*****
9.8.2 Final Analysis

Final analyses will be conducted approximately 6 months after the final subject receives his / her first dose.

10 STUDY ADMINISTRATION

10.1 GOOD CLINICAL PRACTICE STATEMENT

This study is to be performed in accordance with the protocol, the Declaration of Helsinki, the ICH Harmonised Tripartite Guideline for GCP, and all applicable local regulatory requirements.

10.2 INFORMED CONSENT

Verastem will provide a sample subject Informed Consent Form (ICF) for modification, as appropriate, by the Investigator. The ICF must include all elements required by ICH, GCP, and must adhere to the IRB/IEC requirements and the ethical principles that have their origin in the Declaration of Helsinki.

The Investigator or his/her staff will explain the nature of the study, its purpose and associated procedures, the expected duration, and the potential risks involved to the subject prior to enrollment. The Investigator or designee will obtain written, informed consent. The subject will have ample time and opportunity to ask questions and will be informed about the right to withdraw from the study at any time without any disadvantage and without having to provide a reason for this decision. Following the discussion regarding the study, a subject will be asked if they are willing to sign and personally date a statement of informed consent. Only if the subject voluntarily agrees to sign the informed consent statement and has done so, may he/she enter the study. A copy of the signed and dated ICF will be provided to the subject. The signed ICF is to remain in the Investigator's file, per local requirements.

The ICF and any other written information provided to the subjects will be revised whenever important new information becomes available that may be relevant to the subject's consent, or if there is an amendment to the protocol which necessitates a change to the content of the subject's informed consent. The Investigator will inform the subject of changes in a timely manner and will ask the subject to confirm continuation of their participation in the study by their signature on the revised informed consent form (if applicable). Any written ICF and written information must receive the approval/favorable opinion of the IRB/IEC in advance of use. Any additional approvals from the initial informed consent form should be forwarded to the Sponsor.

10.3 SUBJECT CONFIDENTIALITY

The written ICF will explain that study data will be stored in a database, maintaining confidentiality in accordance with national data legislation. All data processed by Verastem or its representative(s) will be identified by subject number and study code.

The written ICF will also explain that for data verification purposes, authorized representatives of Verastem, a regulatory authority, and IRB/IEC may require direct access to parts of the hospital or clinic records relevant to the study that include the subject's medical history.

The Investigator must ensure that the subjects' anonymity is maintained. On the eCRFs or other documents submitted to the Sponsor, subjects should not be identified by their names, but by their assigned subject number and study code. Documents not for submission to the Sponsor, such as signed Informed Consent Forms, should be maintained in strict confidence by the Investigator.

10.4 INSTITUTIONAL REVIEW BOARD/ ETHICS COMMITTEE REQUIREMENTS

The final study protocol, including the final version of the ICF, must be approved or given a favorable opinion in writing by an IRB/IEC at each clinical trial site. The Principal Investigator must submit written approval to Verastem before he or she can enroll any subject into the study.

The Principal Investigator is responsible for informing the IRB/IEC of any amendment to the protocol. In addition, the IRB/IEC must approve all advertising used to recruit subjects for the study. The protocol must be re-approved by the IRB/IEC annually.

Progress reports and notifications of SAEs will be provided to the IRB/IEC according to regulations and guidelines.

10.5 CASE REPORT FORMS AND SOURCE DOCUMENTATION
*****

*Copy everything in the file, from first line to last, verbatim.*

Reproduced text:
9.8.2 Final Analysis

Final analyses will be conducted approximately 6 months after the final subject receives his / her first dose.

10 STUDY ADMINISTRATION

10.1 GOOD CLINICAL PRACTICE STATEMENT

This study is to be performed in accordance with the protocol, the Declaration of Helsinki, the ICH Harmonised Tripartite Guideline for GCP, and all applicable local regulatory requirements.

10.2 INFORMED CONSENT

Verastem will provide a sample subject Informed Consent Form (ICF) for modification, as appropriate, by the Investigator. The ICF must include all elements required by ICH, GCP, and must adhere to the IRB/IEC requirements and the ethical principles that have their origin in the Declaration of Helsinki.

The Investigator or his/her staff will explain the nature of the study, its purpose and associated procedures, the expected duration, and the potential risks involved to the subject prior to enrollment. The Investigator or designee will obtain written, informed consent. The subject will have ample time and opportunity to ask questions and will be informed about the right to withdraw from the study at any time without any disadvantage and without having to provide a reason for this decision. Following the discussion regarding the study, a subject will be asked if they are willing to sign and personally date a statement of informed consent. Only if the subject voluntarily agrees to sign the informed consent statement and has done so, may he/she enter the study. A copy of the signed and dated ICF will be provided to the subject. The signed ICF is to remain in the Investigator's file, per local requirements.

The ICF and any other written information provided to the subjects will be revised whenever important new information becomes available that may be relevant to the subject's consent, or if there is an amendment to the protocol which necessitates a change to the content of the subject's informed consent. The Investigator will inform the subject of changes in a timely manner and will ask the subject to confirm continuation of their participation in the study by their signature on the revised informed consent form (if applicable). Any written ICF and written information must receive the approval/favorable opinion of the IRB/IEC in advance of use. Any additional approvals from the initial informed consent form should be forwarded to the Sponsor.

10.3 SUBJECT CONFIDENTIALITY

The written ICF will explain that study data will be stored in a database, maintaining confidentiality in accordance with national data legislation. All data processed by Verastem or its representative(s) will be identified by subject number and study code.

The written ICF will also explain that for data verification purposes, authorized representatives of Verastem, a regulatory authority, and IRB/IEC may require direct access to parts of the hospital or clinic records relevant to the study that include the subject's medical history.

The Investigator must ensure that the subjects' anonymity is maintained. On the eCRFs or other documents submitted to the Sponsor, subjects should not be identified by their names, but by their assigned subject number and study code. Documents not for submission to the Sponsor, such as signed Informed Consent Forms, should be maintained in strict confidence by the Investigator.

10.4 INSTITUTIONAL REVIEW BOARD/ ETHICS COMMITTEE REQUIREMENTS

The final study protocol, including the final version of the ICF, must be approved or given a favorable opinion in writing by an IRB/IEC at each clinical trial site. The Principal Investigator must submit written approval to Verastem before he or she can enroll any subject into the study.

The Principal Investigator is responsible for informing the IRB/IEC of any amendment to the protocol. In addition, the IRB/IEC must approve all advertising used to recruit subjects for the study. The protocol must be re-approved by the IRB/IEC annually.

Progress reports and notifications of SAEs will be provided to the IRB/IEC according to regulations and guidelines.

10.5 CASE REPORT FORMS AND SOURCE DOCUMENTATION